Do you even love those who hate your nation or church? Do you love the people who make your life miserable? Do you always put that love into practice by doing good to everybody you meet? (See Romans 12:20) Do you speak well of everyone, including an inconsiderate neighbor, a domineering boss, an annoying acquaintance? Do you pray for people who are critical or unkind?
Test #4 – Do You Worry?
“Therefore I say unto you, Take no thought for your life, what ye shall eat, or what ye shall drink; nor yet for your body, what ye shall put on. Is not the life more than meat, and the body than raiment” (Matthew 6:25)?
Do you worry about how you will provide for your family? Do you uneasy about making ends meet? Do you lose sleep because you are anxious about the future? Are you completely content with what you have? (See also 1 Timothy 6:8)
How did you do?
Do you ever fail to do what Jesus commanded? Is there any evidence of sin in your life? For many, it is painful to admit the truth.
The Bible says that everyone sins and not just occasionally. God gives a sobering summary of the human race in Romans. “There is none righteous, no, not one. There is none that understandeth, there is none that seeketh after God. They are all gone out of the way, they are together become unprofitable; there is none that doeth good; no, not one” (Romans 3:10-12).
Look at the litany of all-inclusive terms. “None, none, none, all, none, not one.” The Bible leaves no doubt. Everybody – without exception – has a massive spiritual health problem.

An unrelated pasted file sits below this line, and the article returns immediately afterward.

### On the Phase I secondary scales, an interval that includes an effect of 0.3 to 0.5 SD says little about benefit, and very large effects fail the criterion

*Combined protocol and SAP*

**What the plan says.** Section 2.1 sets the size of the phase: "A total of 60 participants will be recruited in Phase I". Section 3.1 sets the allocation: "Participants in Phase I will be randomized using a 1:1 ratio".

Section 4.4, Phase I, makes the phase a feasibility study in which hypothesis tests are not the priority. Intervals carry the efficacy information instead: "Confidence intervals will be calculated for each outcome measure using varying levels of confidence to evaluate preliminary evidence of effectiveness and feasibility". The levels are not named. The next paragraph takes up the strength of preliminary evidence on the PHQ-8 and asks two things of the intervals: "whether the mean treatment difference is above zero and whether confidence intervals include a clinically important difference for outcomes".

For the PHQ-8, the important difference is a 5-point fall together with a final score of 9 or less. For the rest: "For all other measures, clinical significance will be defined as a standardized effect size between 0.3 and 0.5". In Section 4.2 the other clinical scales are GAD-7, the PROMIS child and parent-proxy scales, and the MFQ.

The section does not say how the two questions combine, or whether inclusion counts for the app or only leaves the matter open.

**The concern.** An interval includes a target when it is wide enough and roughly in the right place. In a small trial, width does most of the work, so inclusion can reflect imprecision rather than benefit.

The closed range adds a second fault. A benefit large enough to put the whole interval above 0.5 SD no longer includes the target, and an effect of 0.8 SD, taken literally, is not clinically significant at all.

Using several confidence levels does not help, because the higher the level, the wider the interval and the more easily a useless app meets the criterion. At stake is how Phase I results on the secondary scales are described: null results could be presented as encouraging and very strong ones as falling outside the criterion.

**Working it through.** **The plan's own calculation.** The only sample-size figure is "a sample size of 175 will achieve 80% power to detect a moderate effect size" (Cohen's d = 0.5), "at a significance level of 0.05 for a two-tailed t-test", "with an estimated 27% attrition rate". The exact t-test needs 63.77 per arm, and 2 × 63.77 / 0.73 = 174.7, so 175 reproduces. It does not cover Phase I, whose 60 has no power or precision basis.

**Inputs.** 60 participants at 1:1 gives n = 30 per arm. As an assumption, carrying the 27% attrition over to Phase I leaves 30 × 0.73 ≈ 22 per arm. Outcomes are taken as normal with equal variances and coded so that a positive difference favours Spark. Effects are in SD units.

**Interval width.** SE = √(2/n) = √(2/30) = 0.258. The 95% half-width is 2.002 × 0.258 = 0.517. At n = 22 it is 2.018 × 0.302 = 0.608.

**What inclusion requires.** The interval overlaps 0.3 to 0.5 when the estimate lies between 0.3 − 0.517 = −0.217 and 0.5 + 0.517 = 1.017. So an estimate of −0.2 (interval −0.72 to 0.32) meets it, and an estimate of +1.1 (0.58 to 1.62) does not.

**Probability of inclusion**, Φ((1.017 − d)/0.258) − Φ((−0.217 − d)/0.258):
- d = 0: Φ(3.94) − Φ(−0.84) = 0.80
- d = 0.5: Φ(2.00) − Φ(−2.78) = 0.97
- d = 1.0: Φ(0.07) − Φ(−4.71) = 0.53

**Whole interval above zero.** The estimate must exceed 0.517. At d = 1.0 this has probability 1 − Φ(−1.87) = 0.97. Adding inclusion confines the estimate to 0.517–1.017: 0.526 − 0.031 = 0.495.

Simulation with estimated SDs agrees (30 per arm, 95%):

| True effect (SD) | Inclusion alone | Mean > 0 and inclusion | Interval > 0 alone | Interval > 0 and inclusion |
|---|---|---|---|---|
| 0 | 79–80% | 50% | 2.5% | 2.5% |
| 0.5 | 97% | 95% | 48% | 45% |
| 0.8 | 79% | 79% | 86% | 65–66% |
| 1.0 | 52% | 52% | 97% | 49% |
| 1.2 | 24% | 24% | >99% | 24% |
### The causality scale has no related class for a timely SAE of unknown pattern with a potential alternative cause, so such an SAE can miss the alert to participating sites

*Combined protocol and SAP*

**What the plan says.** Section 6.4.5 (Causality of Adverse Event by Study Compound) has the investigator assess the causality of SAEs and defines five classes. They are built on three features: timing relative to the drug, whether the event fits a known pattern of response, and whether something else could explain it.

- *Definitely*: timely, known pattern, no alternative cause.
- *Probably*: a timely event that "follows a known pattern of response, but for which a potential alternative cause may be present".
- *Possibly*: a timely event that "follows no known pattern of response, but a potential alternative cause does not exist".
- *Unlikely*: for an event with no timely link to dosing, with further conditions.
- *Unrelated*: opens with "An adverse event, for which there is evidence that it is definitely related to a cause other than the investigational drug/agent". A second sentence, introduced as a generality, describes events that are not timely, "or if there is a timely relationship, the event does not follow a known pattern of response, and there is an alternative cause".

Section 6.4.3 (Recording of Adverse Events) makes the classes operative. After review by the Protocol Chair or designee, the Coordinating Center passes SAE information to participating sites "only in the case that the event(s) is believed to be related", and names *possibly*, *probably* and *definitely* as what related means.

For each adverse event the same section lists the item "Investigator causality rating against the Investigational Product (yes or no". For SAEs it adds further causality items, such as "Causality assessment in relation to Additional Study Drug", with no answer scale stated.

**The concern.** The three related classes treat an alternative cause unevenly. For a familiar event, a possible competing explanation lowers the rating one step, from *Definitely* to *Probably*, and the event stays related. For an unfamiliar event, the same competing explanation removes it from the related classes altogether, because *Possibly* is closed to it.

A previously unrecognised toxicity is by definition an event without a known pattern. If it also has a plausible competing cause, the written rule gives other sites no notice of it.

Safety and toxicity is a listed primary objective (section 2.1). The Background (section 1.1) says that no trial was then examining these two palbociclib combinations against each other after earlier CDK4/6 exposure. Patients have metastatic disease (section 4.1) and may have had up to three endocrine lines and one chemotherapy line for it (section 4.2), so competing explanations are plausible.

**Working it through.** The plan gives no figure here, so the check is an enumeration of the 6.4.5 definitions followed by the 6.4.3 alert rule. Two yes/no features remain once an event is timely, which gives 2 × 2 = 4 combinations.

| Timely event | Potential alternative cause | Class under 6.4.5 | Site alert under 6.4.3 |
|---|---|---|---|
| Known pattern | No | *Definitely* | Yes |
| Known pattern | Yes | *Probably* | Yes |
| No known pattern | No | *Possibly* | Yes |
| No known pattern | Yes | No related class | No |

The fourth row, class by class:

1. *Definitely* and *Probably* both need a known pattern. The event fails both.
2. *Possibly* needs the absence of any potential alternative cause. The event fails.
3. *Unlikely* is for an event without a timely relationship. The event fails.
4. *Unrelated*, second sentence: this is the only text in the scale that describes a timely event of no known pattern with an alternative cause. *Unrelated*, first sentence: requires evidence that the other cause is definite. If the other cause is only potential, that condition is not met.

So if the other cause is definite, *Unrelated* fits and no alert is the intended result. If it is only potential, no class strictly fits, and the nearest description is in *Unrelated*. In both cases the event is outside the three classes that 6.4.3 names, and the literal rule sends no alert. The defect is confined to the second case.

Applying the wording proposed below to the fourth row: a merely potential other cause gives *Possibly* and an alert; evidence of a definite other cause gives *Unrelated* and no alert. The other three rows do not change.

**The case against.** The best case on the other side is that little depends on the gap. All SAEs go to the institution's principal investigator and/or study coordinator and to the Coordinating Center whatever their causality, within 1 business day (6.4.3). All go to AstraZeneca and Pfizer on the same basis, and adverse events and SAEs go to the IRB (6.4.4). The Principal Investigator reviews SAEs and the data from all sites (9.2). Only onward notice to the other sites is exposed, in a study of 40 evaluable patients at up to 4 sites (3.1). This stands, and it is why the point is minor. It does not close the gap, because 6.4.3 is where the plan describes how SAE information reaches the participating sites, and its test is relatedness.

All Sin is Deadly
Some illnesses are minor and non-life-threatening. But others, like Ebola, are deadly. It’s so deadly that people are terrified of coming into even the slightest contact with it. Scripture states that sin, in all its manifestations, is more deadly than Ebola: “The wages of sin is death” (Romans 6:23).
Sin kills. It brings not only physical death but also spiritual death. Spiritual death is what Scripture is referring to in Ephesians: “Even when we were dead in sins” (Ephesians 2:5). Note the “we” in this verse. Paul, who wrote these words, is not just talking about really bad people. He includes himself. That is significant because he was one of the strictest religious Jews. He zealously observed all the laws. Despite that, he confessed that he had been dead in his sins.
Even a zealous person like Paul was spiritually dead. Sin equals death.
James emphasized the seriousness of all sins when he wrote: “For whosoever shall keep the whole law, and yet offend in one point, he is guilty of all” (James 2:10).
The word “offend” literally means to stumble. It describes an unintentional action. Who plans on stumbling? But even stumbling over one law – accidentally not obeying just one of God’s commands – makes a person guilty of breaking it all. One slip of the tongue, one lustful thought, one apathetic response, and one moment of worry deserves condemnation.
Sin Brings Eternal Death
This is the hardest truth of all. It is such a hard truth that many deny it. But rejecting a hard truth doesn’t make it go away. Denying it is the worst response imaginable when there is time to be cured. Even though this is very grim news, you must confront it – before it is too late.